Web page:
The President of the Family Division, Sir James Munby QC, has recently produced new guidance addressing what he believes to be one of the most pressing issues facing the family courts: its lack of transparency. This follows his comments made in 2013 that he was “determined to take steps to improve access to and reporting of family proceedings”. His intention was to avoid the accusation that the family courts are a “system of secret and unaccountable justice”.


This is a timely change, as pressure grows from the media and general public in relation to the transparency of the family courts and the Court of Protection, to which this guidance also applies. The recent Panorama special I Want My Baby Back explored some of these issues. Delving into what it described as the “secretive world of the family courts” the programme met Amy, whose child was taken away whilst suspected non-accidental injuries were investigated, only to be returned years later when an obscure medical condition was found to be the cause.


Members of Parliament have also entered the debate. Liberal Democrat MP John Hemming, who is the chairman of the Justice for Families campaign group, has urged families potentially subject to care proceedings to go abroad, assuming it is legal to do so. This is, he says, because families “can’t get a fair trial here, because you can’t rely on the evidence being fair”.


Sir James’ changes will hopefully begin to address some of these concerns by providing families, practitioners and the general public with a substantial source of information which sheds light on the reasoning behind certain decisions.


At the present time, it is a contempt of court to publish judgments of the family courts involving children. The exceptions are where the judgment has been delivered in public or, if delivered in private, the judge has authorised publication, with this authority usually being given on the basis that an anonymised version of the judgment is created.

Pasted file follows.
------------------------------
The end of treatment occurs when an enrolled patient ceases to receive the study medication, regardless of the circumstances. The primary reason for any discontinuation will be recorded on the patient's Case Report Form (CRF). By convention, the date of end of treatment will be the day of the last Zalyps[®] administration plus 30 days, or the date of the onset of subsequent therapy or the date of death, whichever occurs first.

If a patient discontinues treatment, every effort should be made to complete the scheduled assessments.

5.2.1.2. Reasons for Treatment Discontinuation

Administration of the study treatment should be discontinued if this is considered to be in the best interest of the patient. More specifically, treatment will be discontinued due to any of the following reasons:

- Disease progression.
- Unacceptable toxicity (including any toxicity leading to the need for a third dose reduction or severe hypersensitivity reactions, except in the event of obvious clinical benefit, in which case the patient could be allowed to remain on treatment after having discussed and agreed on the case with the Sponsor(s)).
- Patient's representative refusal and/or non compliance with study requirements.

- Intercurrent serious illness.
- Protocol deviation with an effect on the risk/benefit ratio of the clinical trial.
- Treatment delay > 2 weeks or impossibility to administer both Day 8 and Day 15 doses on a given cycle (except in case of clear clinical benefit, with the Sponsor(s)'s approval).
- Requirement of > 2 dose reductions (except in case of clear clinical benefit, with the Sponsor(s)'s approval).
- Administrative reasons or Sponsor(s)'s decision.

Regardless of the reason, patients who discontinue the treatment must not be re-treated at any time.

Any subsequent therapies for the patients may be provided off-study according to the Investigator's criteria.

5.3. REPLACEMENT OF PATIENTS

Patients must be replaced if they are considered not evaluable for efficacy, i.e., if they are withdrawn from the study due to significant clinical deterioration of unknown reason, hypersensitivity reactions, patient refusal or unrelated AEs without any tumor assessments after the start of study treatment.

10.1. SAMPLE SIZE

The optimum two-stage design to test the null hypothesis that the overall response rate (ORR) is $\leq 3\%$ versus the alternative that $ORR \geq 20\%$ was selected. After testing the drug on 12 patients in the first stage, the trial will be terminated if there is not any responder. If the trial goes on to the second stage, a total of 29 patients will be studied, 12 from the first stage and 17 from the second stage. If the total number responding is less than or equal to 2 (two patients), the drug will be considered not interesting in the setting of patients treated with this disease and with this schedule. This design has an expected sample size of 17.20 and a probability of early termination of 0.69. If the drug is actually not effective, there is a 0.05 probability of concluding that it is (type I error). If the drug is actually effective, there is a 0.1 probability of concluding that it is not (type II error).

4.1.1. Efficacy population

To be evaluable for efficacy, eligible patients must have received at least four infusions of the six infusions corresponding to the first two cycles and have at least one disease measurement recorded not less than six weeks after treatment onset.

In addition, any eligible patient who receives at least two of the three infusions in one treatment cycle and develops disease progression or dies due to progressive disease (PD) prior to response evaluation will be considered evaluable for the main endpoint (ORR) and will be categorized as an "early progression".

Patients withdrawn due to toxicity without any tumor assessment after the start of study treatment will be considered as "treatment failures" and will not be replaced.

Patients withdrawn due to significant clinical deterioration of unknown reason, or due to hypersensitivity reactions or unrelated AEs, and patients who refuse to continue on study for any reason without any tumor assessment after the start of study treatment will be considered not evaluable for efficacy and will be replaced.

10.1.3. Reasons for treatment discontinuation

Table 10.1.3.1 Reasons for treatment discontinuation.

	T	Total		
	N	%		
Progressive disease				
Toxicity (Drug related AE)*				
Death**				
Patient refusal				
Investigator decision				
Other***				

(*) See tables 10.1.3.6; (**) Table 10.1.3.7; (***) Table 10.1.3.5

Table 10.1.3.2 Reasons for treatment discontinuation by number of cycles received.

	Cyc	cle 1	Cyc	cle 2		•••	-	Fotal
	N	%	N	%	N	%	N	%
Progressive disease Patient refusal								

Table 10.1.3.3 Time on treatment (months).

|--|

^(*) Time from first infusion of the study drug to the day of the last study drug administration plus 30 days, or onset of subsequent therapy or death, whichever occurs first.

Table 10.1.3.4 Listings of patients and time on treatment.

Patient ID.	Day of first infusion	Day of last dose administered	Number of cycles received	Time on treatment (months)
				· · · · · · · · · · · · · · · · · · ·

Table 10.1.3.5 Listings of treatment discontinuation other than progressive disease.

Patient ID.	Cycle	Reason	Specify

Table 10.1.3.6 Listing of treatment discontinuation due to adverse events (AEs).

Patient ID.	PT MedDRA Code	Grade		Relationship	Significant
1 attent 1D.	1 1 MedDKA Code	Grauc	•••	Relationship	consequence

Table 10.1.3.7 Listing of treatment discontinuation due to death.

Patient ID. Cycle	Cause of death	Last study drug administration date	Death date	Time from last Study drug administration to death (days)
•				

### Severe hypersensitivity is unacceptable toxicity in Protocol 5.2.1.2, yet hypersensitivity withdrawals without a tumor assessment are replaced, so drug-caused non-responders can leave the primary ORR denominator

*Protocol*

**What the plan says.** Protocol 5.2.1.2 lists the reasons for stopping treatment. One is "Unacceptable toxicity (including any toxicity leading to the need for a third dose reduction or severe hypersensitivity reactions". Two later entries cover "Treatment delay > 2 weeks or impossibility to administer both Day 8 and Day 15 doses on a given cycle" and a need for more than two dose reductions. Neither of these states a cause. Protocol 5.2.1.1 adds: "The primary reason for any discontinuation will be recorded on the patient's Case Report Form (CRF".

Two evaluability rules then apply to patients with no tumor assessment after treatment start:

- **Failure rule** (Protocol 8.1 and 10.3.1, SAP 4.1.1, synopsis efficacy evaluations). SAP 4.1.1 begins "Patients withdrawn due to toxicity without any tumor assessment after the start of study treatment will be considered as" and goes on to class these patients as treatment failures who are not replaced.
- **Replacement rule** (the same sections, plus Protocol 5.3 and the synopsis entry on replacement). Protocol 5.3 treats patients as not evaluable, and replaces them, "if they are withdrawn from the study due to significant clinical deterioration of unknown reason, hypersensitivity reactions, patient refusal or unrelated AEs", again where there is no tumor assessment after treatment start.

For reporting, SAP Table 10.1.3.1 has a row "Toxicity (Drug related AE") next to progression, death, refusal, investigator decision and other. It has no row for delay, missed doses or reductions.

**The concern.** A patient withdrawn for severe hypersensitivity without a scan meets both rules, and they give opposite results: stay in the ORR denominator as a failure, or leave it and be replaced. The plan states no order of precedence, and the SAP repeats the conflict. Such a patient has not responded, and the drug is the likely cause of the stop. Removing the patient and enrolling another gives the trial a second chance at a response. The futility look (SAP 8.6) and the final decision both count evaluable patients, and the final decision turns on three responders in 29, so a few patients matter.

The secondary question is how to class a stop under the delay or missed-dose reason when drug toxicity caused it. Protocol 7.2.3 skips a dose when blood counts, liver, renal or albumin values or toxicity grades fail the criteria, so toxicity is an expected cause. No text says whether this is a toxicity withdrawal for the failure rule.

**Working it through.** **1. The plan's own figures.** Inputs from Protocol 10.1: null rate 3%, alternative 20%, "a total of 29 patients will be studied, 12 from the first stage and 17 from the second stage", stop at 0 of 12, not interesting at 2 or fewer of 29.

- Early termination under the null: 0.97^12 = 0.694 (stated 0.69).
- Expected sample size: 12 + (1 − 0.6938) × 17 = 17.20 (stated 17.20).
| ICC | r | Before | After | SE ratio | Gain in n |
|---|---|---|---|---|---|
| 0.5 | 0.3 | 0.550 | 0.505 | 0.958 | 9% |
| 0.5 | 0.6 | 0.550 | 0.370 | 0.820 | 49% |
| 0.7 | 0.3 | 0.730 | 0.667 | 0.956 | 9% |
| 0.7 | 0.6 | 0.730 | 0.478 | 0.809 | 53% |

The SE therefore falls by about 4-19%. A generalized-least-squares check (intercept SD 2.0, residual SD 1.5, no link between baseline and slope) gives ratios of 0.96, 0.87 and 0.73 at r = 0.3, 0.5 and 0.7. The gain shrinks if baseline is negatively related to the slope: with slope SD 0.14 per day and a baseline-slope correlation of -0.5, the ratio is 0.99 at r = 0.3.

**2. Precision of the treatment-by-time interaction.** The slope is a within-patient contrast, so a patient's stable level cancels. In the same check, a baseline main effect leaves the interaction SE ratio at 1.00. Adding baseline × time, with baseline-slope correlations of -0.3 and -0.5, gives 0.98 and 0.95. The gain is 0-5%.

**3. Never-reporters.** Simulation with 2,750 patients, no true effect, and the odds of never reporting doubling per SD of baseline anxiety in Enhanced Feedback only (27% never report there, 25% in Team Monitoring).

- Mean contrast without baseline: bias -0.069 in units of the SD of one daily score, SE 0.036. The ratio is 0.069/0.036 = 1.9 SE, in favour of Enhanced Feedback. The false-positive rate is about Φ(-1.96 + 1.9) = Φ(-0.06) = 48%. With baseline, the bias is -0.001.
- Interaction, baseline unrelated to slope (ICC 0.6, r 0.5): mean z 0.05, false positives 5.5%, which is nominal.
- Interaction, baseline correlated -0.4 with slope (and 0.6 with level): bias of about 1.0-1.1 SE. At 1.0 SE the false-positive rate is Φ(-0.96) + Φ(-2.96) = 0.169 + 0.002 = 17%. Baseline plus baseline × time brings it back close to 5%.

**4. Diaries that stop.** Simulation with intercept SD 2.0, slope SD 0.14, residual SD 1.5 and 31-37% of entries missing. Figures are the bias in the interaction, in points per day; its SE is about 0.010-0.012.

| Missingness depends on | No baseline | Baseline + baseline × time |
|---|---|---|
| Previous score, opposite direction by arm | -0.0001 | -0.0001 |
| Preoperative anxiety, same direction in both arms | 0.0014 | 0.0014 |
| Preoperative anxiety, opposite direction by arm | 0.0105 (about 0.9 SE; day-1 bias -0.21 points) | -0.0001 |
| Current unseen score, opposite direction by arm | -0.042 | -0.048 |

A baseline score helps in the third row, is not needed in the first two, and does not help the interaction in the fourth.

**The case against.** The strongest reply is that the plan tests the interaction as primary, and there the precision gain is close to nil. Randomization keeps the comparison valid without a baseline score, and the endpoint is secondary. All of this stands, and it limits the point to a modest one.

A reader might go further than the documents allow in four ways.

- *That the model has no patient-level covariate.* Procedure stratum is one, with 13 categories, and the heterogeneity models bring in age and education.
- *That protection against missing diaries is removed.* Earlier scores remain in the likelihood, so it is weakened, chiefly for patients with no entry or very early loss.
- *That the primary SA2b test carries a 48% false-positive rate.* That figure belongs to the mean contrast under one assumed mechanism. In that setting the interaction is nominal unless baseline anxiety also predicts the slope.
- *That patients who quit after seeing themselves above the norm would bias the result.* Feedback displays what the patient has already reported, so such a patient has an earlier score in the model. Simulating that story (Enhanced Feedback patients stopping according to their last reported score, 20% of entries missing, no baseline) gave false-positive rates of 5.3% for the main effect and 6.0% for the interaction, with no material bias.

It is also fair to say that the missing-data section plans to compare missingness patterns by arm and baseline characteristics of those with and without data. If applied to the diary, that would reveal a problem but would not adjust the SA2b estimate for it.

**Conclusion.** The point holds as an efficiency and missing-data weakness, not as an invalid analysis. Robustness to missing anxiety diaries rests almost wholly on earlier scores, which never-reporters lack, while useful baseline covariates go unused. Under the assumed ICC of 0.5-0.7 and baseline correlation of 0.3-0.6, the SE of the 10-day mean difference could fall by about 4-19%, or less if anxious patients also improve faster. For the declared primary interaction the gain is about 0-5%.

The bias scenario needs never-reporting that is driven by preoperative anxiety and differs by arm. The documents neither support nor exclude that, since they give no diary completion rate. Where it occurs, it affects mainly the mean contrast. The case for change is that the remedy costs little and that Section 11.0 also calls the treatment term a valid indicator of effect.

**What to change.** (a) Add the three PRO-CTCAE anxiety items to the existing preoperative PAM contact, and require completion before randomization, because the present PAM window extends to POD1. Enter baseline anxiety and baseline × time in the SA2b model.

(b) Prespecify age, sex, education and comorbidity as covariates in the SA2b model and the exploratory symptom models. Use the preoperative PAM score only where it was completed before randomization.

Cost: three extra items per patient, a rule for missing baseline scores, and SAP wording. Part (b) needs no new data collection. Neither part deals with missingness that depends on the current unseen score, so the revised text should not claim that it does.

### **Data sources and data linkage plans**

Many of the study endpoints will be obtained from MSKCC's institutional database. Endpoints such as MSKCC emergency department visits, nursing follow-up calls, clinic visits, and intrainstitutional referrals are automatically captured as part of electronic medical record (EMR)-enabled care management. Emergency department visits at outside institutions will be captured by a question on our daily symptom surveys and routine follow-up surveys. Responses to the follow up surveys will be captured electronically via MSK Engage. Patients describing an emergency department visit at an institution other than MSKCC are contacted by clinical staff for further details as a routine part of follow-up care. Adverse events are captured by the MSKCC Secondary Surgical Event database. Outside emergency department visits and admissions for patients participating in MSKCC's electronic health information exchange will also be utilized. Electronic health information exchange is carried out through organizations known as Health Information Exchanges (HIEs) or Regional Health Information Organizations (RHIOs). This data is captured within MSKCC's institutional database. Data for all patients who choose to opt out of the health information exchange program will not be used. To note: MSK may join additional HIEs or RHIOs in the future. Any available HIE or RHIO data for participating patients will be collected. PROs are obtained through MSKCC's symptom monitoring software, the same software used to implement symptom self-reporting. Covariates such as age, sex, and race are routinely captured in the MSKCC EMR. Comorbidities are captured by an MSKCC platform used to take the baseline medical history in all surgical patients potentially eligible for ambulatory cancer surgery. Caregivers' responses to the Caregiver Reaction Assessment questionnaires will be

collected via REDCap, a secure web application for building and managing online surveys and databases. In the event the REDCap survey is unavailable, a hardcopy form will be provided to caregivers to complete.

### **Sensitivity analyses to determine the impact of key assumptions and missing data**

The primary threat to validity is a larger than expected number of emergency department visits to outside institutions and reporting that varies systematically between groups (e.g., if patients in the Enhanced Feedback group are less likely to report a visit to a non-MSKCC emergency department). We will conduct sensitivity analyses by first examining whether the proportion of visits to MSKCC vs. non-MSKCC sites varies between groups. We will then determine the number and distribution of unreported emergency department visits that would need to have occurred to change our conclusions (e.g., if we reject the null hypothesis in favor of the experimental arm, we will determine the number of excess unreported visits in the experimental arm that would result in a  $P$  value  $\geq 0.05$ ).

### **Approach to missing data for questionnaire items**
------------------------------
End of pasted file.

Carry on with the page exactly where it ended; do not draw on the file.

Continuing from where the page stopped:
From 03.02.14, there will be two types of judgment: those that the judge must ordinarily allow to be published and those that may be published.


In relation to those that the judge mustordinarily allow to be published, permission should always be given where the judge concludes that publication would be in the public interest, whether or not a request has been given by one of the parties or the media. Unless there are compelling reasons not to publish, the judge must also ordinarily allow publication where there is a judgment in publishable form or if an order for transcription has already been made in certain types of case. These cases include substantial fact finding hearings, for example where serious allegations of sexual or physical abuse have been explored; cases involving adoption orders; and any case where an order making or refusing the deprivation of liberty has been made. This last category should lead to a large number of useful and important judgments being published, as it is quite common for a transcription to be ordered in fact finding hearings in particular.


In all other cases, the starting point will be that permission for publication may be given whenever a party or accredited member of the media applies for such permission.


Importantly in terms of transparency, the guidance indicates that public authorities and expert witnesses should be named unless there are compelling reasons not to. Children and their family members, however, should normally remain anonymous


Furthermore, in order to make any judgments published available to as many people as possible, many of them will be placed on the free-to-access website of the British and Irish Legal Information Institute (BAILII) as a matter of course. Others will be placed on there at the discretion of the judge.


Initially the changes will be brought in through the issue of further guidance and Practice Directions aimed at judges and practitioners, but in time substantive changes to the Family Procedure Rules 2010 are envisaged. The guidance, which takes effect from 03.02.14, applies to all judgements delivered in family courts by Circuit Judges, High Court Judges, and persons sitting as High Court Judges. This excludes, therefore, magistrates and District Judges, which hear a large number of cases, although this is subject to change in the future.


As mentioned above, it is to be hoped that the increased publication of judgments made in the family courts will help the media and general public to understand the reasons behind certain decisions. Such decisions are not, of course, always correct, and it may be that a more extensive bank of judgments will help practitioners, families and the media to decide when cases have been conducted badly or decided wrongly. With this tool at their disposal, hopefully the media will then be able to comment on cases in a fairer and more informed way than at present.


Ben Stevens

3 February 2014